All the information gathered by the searchers would pass through a few different people and ultimately be published in a weekly record known as the Bills of Mortality. In 1665, at least 70% of the city's recorded deaths were attributed to the plague. 

It may have been responsible for the disappearance of Greenland's Viking colonies

It's safe to say that the world is still fascinated by the Vikings, even as we continue to dig up ever-more-disturbing details about their raiding practices. Strangely, it turns out that the Black Death may have played a big part in the downfall of the Vikings.  

Greenland was a Viking stronghold for several centuries, starting in around 985. Viking presence there grew to several settlements around 12 churches, and just what happened to them, no one's ever been sure. They started to decline by the end of the 14th century, and by the middle of the 15th, it seems as though everyone was just... gone.

The running theory hinges on two things, and interestingly, the Black Death is involved in both of them. For starters, it seems as though the Little Ice Age changed the area's climate so that, not only were the Vikings unable to raise livestock and farm, but the waters around Greenland also became dangerous. That shut them off from fishing stocks and made it harder to receive and ship goods, including walrus ivory, one of their most lucrative exports. (That said, there wasn't much call for it anymore, since elephant ivory was all the rage.) The Black Death devastated the Norwegian city of Bergen, an important port for ships traveling to and from Greenland, when an English ship carrying the plague ran aground there in 1349. In addition to carrying the Black Death, it effectively severed any ties that may have been able to save Greenland's Viking settlements.

It's been weaponized into germ warfare

Have people made it a point to spread the plague on purpose? Of course they have. In a study published in the journal Emerging Infectious Diseases, the University of California, Davis, confirms that the story about the plague initially spreading to Europe after contagious corpses were weaponized and hurled into the Crimean city of Caffa is entirely plausible. Have we learned a very important lesson? Nah.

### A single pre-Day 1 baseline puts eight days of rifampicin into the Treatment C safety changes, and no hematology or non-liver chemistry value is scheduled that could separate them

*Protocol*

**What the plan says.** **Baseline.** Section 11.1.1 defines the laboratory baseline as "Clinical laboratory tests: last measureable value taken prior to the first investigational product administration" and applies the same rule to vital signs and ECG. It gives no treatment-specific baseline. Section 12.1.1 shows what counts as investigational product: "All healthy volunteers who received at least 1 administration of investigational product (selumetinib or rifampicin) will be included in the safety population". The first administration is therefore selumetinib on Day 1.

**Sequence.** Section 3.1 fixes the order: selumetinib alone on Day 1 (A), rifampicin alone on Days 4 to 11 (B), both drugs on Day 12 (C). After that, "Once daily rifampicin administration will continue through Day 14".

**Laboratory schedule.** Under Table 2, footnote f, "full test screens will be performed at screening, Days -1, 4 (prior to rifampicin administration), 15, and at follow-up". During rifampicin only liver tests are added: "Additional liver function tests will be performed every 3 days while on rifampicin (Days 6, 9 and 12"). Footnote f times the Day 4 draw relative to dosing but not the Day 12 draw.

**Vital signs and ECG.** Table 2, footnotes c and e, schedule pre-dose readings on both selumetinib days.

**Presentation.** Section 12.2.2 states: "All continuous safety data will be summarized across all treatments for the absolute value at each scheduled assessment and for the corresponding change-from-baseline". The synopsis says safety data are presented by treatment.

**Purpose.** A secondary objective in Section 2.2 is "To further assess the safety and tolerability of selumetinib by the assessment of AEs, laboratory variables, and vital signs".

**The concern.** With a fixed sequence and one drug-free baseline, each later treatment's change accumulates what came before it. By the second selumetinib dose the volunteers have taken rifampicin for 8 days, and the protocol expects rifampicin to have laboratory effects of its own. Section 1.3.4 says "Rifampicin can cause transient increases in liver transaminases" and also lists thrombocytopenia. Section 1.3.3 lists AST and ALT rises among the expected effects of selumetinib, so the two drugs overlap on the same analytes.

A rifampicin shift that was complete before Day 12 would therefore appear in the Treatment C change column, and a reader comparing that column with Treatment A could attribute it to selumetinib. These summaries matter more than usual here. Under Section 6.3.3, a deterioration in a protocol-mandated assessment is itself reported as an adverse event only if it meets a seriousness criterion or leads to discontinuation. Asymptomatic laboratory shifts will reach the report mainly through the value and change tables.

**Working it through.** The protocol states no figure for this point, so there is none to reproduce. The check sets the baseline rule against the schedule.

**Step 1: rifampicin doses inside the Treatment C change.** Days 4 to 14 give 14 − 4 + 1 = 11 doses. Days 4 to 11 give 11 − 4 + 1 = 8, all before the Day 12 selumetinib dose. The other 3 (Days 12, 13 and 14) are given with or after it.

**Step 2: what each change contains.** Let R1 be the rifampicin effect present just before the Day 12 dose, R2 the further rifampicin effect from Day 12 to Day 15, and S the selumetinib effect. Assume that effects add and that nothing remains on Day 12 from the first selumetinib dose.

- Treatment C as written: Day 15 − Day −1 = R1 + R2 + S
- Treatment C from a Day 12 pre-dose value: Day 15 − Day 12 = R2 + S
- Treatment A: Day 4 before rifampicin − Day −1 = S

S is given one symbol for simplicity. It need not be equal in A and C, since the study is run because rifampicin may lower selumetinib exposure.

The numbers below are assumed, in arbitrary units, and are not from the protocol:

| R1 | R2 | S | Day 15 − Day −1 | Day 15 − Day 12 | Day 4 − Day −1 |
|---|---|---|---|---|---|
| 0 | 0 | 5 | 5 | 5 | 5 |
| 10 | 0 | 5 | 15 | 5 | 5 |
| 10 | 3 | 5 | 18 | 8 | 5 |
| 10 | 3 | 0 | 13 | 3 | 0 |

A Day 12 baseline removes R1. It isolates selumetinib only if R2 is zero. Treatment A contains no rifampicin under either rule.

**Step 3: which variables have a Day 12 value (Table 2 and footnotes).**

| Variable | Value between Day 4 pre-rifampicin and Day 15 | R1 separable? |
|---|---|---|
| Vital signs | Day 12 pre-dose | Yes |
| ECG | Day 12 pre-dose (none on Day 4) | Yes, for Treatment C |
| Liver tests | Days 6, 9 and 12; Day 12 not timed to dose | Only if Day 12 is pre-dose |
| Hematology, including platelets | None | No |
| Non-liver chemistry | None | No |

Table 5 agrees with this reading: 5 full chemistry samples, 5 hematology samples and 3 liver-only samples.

Fast forward to World War II, and Japan's absolutely terrifying biological warfare project. It was known as Unit 731, and the scientists involved used sites across China in biological warfare experiments. Hundreds of thousands of people sickened by experiments like the one that kicked off in October of 1940. That's when plague-infested rats and fleas were released into Ningbo and Quzhou. 

Surely, we learned... right? Nope! During the Cold War, both the U.S. and the USSR experimented with weaponizing the plague. Evidence of the Soviet program still exists in the form of Vozrozhdeniya Island, a place that's so toxic that it should definitely be off-limits for at least the next... forever and a day. It was the site of experiments in biological warfare, and some of those weapons have escaped. In 1972, the plague-infested corpses of two fishermen were recovered from the area, and when the BBC did a deep dive into the shady history of the place, they reported stories of "a living nightmare, where anthrax, smallpox, and the plague hung in great clouds over the land."

Those weird, weird sexually explicit keepsakes from the Middle Ages probably had something to do with the Black Death

Anyone who follows any history pages on social media has probably seen the images of admittedly strange — and X-rated — metal badges depicting human genitalia. Sometimes those genitalia have wings, sometimes they're on boats or on horseback, and sometimes they're being carried on the shoulders of people who seem to be participating in some kind of parade. Weird? Absolutely.

The badges coincided with one of the most brutal outbreaks of the Black Death, and many were made starting around 1350. At the time, saints who were believed to bestow protection against the plague and illness were all the rage, and honored with not only parades and processions, but also pilgrimages and special masses. Badges were likely handed out at such events, and medieval folklorist Malcolm Jones explains (via Atlas Obscura), "by the exposure of the genital icon, whether male or female, they were intended to disarm that ever present yet vague malevolence known as the Evil Eye."

Research done by Lena Mackenzie Gimbel for the University of Louisville supports this theory, and found the phenomenon has been largely uninvestigated and written off as bizarrely vulgar when it was, in fact, the precise opposite. Well into the 17th century, there was a persistent theory that the plague was spread via eye contact, so it makes sense that these badges might have acted as a protective talisman by giving potentially infected people something interesting to look at. Desperate times, as they say.